Jake Murel reviewed Ali Fitzgerald's Drawn to Berlin.

Drawn to Berlin is Ali Fitzgerald’s first book-length comic. As a drawing instructor at one of Berlin’s bubble shelters during the height of the 2015 European refugee crisis, the social power of images is one of her central concerns. From German typography to caricatures circulated in anti-immigration propaganda to the self-portraits she drew for refugees passing through shelters, Fitzgerald recognizes the potential of images, and more specifically comics, as a force for good or ill everywhere. Her work tells not only her own story, but the stories of a displaced people longing for home. For Fitzgerald, then, the ethical dimension of comics, far from being some abstract philosophical or political question, is of deeply personal concern.

In fact, Fitzgerald records the personal struggle involved in crafting Drawn to Berlin. As a comic journalist, she finds herself torn between the desire to give voice to the voiceless and the fear she may inadvertently colonize already marginalized people by sensationalizing their lives as a “crisis comic.” Near the book’s end, Fitzgerald overtly addressees these worries when she tells an unnamed character, “I just...don’t want to colonize people’s stories,” to which her acquaintance responds, “But this is your story too, isn’t it?” This panel summarize not only a central tension in Drawn to Berlin, but the whole work’s genre-blending approach. Blending categories of graphic memoir, comics journalism, and historical overview, Fitzgerald records her own life alongside the lives of those she seeks to help as well as the life of the city in which they live. For her, none of these stories can be considered in isolation, like a panel in the comics sequence.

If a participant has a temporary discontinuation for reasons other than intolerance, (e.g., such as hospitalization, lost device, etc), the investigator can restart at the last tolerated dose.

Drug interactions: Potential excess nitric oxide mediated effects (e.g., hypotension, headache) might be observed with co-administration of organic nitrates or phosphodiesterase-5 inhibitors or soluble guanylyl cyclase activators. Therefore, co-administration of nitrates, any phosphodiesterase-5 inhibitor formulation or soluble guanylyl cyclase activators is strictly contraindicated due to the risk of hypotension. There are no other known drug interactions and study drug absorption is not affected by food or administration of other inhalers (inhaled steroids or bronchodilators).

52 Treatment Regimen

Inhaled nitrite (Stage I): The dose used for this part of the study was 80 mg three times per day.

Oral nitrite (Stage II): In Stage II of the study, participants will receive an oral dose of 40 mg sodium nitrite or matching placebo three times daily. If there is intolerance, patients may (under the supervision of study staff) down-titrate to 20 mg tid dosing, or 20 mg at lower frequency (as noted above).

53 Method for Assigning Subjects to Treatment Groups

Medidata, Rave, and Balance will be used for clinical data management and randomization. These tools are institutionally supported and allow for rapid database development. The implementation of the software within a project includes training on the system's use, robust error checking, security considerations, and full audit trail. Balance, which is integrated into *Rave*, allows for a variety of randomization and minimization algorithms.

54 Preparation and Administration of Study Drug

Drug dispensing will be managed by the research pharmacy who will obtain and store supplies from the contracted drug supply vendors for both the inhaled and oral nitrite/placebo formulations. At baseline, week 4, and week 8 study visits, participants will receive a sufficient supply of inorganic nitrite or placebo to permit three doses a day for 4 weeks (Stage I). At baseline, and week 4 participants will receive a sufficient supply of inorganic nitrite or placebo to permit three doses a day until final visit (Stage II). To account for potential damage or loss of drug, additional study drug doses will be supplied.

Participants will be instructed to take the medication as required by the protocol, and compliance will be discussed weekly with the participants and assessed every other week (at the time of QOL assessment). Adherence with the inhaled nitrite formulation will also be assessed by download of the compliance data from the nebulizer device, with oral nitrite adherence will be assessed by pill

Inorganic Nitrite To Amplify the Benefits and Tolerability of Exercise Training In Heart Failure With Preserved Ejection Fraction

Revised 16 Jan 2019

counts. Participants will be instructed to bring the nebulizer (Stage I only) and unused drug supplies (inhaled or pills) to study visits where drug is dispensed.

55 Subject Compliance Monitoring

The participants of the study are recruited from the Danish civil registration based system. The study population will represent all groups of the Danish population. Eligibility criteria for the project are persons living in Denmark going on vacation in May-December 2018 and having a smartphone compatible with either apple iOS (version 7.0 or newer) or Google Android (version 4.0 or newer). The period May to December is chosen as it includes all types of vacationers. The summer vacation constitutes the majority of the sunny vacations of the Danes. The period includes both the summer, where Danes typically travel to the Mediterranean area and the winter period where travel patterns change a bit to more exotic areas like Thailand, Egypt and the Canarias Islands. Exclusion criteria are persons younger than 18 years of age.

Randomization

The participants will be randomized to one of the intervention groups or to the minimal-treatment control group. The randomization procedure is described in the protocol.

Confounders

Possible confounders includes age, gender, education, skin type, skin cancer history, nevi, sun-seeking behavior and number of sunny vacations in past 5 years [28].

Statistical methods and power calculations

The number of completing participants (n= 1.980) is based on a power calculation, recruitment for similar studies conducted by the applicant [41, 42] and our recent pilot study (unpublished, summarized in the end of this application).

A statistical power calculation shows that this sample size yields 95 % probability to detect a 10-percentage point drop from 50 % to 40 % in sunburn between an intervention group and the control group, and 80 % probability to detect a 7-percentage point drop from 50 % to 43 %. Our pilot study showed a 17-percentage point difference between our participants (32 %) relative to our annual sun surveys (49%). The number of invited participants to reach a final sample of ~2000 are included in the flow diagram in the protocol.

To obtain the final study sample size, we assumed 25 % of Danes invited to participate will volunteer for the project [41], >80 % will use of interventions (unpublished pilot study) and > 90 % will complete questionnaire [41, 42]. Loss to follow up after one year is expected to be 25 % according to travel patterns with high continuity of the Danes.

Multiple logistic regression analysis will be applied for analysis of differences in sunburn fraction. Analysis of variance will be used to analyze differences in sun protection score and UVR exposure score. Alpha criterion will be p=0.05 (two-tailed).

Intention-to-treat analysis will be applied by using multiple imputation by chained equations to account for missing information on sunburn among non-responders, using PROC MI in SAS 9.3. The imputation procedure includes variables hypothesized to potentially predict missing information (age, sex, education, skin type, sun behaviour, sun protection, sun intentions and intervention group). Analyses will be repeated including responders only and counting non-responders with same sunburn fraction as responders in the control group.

And on Friday, Melanie Gillman completed their two-week residency creating our Cartoonist's Diary.

Meanwhile, elsewhere:

—At the Spectator, Hermione Lee talks to Posy Simmonds.

Starting with Gemma Bovery, her witty update of Flaubert in 1999, her graphic novels came out just as the genre itself was becoming increasingly respected — culminating in the first Man Booker prize longlist nomination for a graphic novel last year (Sabrina, by Nick Drnaso). Simmonds acknowledges how far the genre has come. Women, she says, were ‘accused of muscling in on a scene that was male, particularly the superhero scene in the US, but now there’s a whole generation of women who are completely uninhibited and drawing just as themselves…. Still,’ she grins, ‘people think you’re probably drawing bears in pinnies. You’re often asked, “And do you ever do any proper writing?”’

—RIP. Roky Erickson